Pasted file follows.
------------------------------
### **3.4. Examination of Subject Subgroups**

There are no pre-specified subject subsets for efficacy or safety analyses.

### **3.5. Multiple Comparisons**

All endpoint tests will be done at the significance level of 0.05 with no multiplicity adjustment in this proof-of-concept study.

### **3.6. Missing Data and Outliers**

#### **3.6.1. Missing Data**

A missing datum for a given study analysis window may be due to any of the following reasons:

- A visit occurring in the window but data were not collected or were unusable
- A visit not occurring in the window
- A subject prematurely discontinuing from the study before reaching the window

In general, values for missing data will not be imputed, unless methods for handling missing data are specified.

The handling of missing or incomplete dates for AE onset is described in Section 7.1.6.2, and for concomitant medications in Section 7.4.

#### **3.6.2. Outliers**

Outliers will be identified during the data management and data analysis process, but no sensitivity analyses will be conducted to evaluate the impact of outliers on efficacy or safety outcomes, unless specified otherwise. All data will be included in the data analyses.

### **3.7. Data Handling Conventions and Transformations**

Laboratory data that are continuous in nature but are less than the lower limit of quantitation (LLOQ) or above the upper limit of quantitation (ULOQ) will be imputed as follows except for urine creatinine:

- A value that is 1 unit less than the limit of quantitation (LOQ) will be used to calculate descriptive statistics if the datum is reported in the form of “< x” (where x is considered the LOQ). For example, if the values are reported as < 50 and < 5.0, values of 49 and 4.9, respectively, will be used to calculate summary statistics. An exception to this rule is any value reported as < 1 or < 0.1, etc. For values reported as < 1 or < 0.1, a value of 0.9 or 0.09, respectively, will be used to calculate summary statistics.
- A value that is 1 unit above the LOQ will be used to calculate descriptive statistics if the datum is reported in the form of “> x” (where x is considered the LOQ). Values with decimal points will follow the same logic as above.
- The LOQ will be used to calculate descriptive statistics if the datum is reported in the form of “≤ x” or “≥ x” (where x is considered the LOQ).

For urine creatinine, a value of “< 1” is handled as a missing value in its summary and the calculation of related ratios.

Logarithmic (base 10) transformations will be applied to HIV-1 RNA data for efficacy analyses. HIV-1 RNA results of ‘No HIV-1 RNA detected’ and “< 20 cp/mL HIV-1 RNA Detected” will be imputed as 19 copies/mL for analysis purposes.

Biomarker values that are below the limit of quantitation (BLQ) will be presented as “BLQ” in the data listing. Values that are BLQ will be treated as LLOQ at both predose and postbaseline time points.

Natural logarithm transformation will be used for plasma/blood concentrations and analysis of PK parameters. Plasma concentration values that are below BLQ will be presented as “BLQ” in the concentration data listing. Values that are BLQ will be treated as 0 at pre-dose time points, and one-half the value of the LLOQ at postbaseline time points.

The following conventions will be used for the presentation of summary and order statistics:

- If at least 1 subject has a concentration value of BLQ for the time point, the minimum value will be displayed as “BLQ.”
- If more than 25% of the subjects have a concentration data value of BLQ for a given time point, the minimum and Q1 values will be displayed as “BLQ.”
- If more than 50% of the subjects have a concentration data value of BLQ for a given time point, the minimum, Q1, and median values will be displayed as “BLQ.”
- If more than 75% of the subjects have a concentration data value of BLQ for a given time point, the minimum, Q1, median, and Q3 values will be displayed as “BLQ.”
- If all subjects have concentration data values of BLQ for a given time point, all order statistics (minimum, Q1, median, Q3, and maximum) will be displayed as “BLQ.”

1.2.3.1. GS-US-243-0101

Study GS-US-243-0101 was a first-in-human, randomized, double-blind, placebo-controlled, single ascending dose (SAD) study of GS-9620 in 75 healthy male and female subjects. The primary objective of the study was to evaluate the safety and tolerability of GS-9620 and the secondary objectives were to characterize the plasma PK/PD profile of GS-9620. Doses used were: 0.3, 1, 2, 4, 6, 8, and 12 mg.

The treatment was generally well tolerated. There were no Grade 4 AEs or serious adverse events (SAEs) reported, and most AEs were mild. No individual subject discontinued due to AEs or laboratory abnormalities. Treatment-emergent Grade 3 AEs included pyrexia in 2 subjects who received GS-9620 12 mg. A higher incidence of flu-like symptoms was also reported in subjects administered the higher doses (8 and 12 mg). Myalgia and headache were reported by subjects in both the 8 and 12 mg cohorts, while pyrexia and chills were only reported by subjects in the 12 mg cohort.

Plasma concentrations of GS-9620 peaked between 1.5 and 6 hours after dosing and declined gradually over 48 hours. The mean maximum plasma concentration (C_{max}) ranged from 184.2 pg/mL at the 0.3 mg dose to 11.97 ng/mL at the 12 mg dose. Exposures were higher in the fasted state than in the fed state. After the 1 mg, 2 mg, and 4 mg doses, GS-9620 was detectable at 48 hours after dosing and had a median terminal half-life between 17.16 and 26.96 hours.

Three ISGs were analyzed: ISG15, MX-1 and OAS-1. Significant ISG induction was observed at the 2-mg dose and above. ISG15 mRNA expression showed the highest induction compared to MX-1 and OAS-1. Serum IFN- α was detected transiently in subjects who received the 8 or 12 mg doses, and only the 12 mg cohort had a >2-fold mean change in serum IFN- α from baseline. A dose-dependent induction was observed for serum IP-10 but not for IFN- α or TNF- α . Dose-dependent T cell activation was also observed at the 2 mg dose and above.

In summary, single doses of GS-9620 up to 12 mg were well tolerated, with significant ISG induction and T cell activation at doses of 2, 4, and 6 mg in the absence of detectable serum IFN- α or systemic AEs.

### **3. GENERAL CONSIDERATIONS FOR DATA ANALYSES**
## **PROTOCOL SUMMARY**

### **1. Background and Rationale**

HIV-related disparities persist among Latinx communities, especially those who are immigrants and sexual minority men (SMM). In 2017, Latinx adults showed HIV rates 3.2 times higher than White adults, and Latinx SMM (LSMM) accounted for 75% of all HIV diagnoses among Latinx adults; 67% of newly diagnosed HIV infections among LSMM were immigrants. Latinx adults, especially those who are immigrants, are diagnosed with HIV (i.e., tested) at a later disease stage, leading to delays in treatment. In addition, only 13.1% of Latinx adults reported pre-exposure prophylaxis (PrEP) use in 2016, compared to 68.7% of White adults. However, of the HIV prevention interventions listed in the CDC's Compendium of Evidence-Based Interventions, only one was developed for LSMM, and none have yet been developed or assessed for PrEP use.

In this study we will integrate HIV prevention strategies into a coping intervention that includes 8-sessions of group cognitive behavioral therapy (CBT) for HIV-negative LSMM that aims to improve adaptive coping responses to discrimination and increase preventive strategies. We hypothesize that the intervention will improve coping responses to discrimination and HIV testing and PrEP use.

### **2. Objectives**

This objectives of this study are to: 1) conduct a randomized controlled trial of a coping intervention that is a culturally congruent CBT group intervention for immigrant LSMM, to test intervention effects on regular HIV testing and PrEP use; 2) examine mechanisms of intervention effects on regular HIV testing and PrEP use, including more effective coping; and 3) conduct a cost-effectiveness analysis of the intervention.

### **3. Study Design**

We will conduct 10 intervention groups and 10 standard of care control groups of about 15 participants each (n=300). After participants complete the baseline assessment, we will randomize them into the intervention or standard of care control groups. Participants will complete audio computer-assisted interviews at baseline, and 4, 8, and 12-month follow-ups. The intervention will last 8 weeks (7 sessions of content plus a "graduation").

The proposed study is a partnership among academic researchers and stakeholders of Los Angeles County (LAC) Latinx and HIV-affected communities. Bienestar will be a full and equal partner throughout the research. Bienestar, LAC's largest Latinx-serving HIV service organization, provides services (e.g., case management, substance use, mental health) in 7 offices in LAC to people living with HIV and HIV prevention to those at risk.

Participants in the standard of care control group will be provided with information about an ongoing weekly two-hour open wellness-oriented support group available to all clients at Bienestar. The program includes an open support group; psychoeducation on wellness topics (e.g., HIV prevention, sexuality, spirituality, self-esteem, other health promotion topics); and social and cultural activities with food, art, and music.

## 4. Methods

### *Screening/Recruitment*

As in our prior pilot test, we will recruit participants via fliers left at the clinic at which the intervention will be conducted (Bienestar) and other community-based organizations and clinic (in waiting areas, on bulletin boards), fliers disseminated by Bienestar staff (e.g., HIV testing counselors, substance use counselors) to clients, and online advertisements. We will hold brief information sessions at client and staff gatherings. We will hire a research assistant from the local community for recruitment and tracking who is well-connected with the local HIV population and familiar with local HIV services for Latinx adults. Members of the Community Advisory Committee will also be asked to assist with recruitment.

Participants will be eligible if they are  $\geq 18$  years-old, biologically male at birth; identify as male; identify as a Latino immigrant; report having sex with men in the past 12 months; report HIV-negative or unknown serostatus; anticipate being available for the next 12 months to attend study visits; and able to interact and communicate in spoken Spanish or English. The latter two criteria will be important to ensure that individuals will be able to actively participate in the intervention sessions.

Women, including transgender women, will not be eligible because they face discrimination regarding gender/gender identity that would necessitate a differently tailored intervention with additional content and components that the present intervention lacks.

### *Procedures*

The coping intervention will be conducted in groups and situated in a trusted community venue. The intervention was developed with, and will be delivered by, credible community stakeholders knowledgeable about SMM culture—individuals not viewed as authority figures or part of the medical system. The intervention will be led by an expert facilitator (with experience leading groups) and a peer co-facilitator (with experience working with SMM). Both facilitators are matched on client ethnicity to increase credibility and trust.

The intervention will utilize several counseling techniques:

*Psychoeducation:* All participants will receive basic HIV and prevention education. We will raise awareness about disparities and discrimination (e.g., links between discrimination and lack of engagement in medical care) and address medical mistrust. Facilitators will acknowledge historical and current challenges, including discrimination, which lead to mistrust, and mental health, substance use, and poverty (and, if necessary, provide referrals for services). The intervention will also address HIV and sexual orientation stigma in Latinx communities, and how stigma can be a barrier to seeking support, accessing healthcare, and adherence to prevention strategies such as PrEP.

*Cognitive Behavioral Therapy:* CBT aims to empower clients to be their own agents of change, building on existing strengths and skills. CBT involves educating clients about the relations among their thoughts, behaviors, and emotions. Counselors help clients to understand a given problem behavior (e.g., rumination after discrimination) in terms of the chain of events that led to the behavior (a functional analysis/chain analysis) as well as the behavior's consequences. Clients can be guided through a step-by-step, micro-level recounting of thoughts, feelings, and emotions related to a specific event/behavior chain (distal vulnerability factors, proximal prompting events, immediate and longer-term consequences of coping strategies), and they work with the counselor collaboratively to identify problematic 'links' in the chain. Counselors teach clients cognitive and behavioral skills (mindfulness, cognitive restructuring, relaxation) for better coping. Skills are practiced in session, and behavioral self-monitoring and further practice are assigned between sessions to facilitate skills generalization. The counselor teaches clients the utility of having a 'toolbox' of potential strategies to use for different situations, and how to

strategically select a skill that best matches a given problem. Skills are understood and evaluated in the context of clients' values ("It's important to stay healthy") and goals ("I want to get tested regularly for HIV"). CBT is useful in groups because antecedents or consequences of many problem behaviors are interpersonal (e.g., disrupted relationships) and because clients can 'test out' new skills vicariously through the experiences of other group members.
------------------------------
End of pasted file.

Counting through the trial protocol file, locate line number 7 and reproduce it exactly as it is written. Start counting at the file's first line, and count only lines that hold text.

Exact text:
A missing datum for a given study analysis window may be due to any of the following reasons: